Rules are initiated with the navy, rules like the mandatory msf course every three years, I will never go through another basic rider course as long as I live!!! ( once was good enough.) the full riding equipment, and my favorite, (the one i refuse to follow,) the reflective vest. like having a strictly enforced 20 mph speed limit is not enough.
But they will toss the keys of a 15 passenger van to a 17 year old and send them out on an erend in a foriegn country with wrong side of the street driving in a new york minute, sometimes with 15 people @ their mercy. so tell me, what is wrong with this picture? I see people with no training driving 350 duelies pulling half million dollar boats down the freeway, " just back down this boat ramp into the water, but whatever you do don't ride that motorcycle."
The military has a long history of messing with bikers. When I was in Japan in '71 one idiot managed to get himself killed on a DT1 in Yokosuka. As a result no one on my ship was allowed to buy a motorcycle at the Exchange. So we had to go off base and buy from civilians who ripped off some of us. One guy bought a CB350 and got a DT1 shipped to him. Another guy had his CB450 shipped to the Phillippines by mistake. I was lucky enough to actually get the Ksaki 650 twin I ordered.. although it was a used one. The oil was awful dirty and there were patches on the rear tube, even though the speedo had 3 miles on it.
At other times we got veiled threats that sailors who rode bikes might find their lives made difficult, even though the Brass couldn't legally stop us from riding. You might find yourself being put on shyt details more than others... that kind of garbage.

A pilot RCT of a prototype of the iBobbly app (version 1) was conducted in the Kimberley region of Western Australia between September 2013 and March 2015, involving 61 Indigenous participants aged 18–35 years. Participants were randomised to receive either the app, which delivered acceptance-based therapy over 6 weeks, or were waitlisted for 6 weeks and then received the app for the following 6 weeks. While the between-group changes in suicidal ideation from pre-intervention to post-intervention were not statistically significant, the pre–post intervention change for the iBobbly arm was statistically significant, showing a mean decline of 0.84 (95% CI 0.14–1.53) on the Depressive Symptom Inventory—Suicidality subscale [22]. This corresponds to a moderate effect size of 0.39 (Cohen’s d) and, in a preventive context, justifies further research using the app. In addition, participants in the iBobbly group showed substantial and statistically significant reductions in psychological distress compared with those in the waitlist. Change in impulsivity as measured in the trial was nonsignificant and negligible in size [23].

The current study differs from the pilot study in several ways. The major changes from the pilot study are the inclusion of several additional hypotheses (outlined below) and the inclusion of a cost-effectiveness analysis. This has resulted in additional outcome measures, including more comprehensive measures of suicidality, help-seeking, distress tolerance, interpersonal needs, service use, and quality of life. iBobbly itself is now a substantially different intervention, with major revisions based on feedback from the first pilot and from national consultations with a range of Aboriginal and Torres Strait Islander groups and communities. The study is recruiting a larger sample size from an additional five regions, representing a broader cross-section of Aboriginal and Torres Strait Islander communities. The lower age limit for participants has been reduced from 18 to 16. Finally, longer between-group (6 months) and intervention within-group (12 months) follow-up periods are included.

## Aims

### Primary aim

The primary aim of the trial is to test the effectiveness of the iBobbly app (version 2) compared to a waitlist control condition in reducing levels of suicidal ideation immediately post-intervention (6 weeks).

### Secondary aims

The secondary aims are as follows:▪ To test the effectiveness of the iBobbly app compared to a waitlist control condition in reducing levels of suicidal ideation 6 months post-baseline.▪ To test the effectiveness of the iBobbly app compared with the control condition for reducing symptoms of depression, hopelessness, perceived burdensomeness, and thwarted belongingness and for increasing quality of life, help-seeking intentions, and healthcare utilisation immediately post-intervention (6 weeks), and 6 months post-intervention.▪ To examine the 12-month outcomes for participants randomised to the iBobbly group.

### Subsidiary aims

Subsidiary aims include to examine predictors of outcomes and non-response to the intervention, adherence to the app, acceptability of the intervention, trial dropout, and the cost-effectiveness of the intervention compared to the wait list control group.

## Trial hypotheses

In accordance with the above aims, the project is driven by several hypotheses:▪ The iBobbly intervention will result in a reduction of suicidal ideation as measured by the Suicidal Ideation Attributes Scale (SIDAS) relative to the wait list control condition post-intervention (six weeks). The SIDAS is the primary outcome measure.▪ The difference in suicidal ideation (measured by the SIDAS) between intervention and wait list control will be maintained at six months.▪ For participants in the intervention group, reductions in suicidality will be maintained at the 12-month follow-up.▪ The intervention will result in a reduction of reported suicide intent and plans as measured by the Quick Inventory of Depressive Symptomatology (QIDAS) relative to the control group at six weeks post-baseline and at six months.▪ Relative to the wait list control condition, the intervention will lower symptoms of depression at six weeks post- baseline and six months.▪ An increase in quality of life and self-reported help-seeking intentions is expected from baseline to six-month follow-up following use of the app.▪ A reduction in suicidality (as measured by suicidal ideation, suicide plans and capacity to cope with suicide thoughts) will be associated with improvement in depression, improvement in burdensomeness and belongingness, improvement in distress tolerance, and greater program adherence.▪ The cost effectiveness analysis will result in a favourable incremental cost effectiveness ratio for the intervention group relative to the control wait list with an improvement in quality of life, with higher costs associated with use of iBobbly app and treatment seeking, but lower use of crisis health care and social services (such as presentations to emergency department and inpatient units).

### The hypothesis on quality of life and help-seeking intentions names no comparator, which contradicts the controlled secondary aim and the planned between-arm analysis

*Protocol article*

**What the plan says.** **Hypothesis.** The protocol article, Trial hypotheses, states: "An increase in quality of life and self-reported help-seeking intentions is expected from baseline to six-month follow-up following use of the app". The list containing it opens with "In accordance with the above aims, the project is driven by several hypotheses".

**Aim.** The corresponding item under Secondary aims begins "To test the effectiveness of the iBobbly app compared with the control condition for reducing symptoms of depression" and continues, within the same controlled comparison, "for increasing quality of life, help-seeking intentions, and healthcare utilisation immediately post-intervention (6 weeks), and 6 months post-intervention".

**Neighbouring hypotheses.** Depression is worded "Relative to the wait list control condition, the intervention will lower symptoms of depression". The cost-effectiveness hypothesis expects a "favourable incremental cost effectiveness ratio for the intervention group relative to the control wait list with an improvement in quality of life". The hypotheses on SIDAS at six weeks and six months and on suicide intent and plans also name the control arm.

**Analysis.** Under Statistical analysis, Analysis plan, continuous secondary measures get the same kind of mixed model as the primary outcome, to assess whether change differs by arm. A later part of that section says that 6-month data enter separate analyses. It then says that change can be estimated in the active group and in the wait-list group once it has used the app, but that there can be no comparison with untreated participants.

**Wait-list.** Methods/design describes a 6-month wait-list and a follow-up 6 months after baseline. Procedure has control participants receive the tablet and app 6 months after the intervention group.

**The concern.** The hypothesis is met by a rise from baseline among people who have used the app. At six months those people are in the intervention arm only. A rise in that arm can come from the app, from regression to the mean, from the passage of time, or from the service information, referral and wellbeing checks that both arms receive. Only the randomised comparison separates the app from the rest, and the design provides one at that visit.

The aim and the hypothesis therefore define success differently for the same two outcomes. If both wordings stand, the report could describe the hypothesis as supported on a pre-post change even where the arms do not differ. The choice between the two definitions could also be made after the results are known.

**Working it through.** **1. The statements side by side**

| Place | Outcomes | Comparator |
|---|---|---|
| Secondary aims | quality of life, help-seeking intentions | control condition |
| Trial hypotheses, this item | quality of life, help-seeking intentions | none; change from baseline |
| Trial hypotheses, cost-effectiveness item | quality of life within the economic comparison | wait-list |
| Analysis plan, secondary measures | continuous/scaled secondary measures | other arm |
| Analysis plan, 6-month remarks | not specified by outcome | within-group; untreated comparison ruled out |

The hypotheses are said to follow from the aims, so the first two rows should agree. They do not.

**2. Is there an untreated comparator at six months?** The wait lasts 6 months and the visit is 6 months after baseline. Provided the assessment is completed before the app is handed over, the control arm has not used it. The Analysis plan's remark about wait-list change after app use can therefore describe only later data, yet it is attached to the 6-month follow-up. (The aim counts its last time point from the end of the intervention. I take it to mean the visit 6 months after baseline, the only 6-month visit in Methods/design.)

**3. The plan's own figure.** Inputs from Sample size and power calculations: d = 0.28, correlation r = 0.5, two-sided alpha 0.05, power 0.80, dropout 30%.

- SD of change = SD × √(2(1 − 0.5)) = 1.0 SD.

The military doesn't have a tradition of personal freedom, you know. From their viewpoint they've invested a lot of money in training and they don't want their people killed in traffic accidents. If you join then you gotta live with the consequences. So, if you don't like it, don't join.
Huh, here I was expecting chat on track schools. Oh well, I should have realized the military aspect would stand out. Always does in any other discussion when it gets brought up. I have something to say both ways, so...
[To confirm for those that don't know, the Air Force Times is not a Air Force Publication, official or unofficial.]
On the topic of track school: I would love to be able to take a course like this, but they don't come this far north from what I saw on their web-site and are a bit pricey, at least too me right now. Anybody know of other good track school, maybe mot so spendy? Or is this completely reasonable/normal, and my broke @$$ is just being cheap?
Since we're already talking military: Yeah, the military rules for motorcycles do bite, and many aren't even reasonable or make sense. (Silly me, common sense from the military!) A lot of what was said above is true, though I can't say I've run in to much hostility from my chains of commands, past or present. (I'll have to see what comes in the future though.) It can be a pain to be allowed to ride on base, and you have to look like the nerds from safety videos while doing it. Icon has a vest geared towards meeting that requirement that isnt bad. I plan on getting it when I start riding on base. Again, I could go on and on, but wont for now.
Just some FYI for other service members, the editor's comments above mentioned letting us ship our bike for free, and that is possible. You're authorized to ship it, not as a vehicle, but as part of your household goods (most places anyways). The fluids have to be drained, but that's easy, I've helped several friends do it. Just watch your weight limit, and shipping is free.